Caring Medical - Where the world comes for ProlotherapyShoulder Adhesive Capsulitis | Frozen Shoulder Treatment

Dr. David Woznica ProlotherapistDavid N. Woznica, MD

A typical new patient will come into our Oak Park or Ft. Myers clinic. They will sit on the examination table and they will tell us a story that sounds something like this:

“I have “frozen shoulder.” It is not getting better. My doctor and my physical therapist tell me that if I do not treat it, it will probably go away by itself. It may be in a few months, in a few years, but maybe not at all. Physical therapy has helped me, but I yo-yo, some days my shoulder feels really good, some days it does not feel that good, some days it is really very painful.

I do a lot of exercises at home to keep my shoulder mobile and keep the range of motion from getting worse. I did not like my continued care choices the doctor and my therapist were offering. More painkillers, more anti-inflammatories, more physical therapy, the schedule of 2-3 times a week is more than I can keep. I have been offered cortisone which I would like to avoid unless absolutely necessary and I have been offered to be put under (manipulation under anesthesia), but I did not like the risks my doctor told me about and she told me the frozen shoulder may just come back again anyway. I am looking for something to help me on a more permanent basis.”

There are some people with Adhesive Capsulitis of the shoulder, or more commonly a “frozen shoulder,” who get great benefit from cortisone injections, ART or Active Release therapy, chiropractic manipulations, and sometime no treatment at all, the problem “thaws,” out. These are not the people we see in our clinics. We see the people for who treatments have not helped their frozen shoulder and they are thinking about manipulation under anesthesia or shoulder arthroscopic surgery and are exploring other options.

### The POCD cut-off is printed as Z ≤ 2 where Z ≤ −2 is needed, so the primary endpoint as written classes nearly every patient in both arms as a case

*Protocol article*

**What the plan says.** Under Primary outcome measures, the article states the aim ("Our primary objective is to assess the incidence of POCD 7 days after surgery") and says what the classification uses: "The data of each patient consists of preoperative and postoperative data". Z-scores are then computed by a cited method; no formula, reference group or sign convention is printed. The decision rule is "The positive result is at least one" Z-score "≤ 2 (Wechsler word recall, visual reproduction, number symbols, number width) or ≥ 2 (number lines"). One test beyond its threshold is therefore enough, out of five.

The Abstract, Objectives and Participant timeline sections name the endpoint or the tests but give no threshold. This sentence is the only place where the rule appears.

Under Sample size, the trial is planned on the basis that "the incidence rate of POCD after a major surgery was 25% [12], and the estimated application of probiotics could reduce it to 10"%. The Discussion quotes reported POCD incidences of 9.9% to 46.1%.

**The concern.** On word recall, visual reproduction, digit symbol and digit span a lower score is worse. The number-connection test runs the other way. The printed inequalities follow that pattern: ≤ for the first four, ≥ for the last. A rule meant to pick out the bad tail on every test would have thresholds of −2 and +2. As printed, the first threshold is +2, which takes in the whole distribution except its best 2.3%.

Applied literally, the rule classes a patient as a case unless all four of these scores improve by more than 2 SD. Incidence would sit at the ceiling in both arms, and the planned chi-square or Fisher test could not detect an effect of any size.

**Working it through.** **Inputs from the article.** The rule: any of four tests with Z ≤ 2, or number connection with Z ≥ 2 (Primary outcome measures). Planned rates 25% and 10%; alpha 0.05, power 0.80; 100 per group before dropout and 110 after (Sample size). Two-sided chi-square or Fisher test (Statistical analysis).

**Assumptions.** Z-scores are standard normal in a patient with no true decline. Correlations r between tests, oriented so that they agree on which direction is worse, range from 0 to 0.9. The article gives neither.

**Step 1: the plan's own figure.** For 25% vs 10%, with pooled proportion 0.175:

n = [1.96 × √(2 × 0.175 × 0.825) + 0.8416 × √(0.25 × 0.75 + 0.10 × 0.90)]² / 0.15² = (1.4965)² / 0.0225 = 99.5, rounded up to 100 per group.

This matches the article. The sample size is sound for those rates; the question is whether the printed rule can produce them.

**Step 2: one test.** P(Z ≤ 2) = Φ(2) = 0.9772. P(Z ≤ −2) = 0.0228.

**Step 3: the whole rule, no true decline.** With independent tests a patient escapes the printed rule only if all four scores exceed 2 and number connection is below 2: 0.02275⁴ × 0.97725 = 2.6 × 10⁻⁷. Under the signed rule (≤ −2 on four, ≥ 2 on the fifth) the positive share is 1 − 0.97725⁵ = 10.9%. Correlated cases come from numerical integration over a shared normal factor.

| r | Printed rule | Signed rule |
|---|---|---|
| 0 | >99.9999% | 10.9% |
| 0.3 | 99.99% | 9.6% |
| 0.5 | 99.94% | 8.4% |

The term adhesive capsulitis refers to scar tissue that forms inside a joint due to lack of movement. In the simplest terms, “use it or lose it.” If you do not move your shoulder through its normal range of motion, you may lose your ability to do so.

What caused your shoulder to freeze is open to debate

Many people have no idea what caused this shoulder problem. Over time their shoulder hurt. They would get up in the morning with pain reach for some aspirin or Advil or Tylenol and be on their way hoping that their shoulder would not be a problem all day long.


Frozen shoulder is an interesting entity we are not really sure why it happens it seems to be more prevalent in people with diabetes. There appears also to be a connection with some type of autoimmune reaction (inflammation) in the shoulder.

  • Research suggests that frozen shoulder can simply appear spontaneously without a cause. It may disappear in that same fashion.
  • Immobilization following an injury or surgery is also speculated.  Many people come into our office after prolonged periods of shoulder immobilization. The capsule of tissue surrounding his/her shoulder is inflamed and shrink. This is what causes the very painful condition and to have an extremely limited range of motion. The pain may have died down after a few weeks or months but their lack of range of motion continued.

Frozen shoulder appears to occur in three main phases:

  • In the first stage, shoulder pain increases with movement and gets worse at night. As the pain increases, so does the loss of motion. This phase usually lasts 2 to 9 months.
  • During the second stage, the arm may be easier to move, but the range of motion is limited – close to 50 percent less than the other arm. This phase may last 4 to 12 months.
  • The third stage involves a resolution of the condition. Over a 12 to 24-month period, the sufferer will experience gradual improvement in the mobility of the shoulder. However, treatment is usually necessary to achieve proper motion.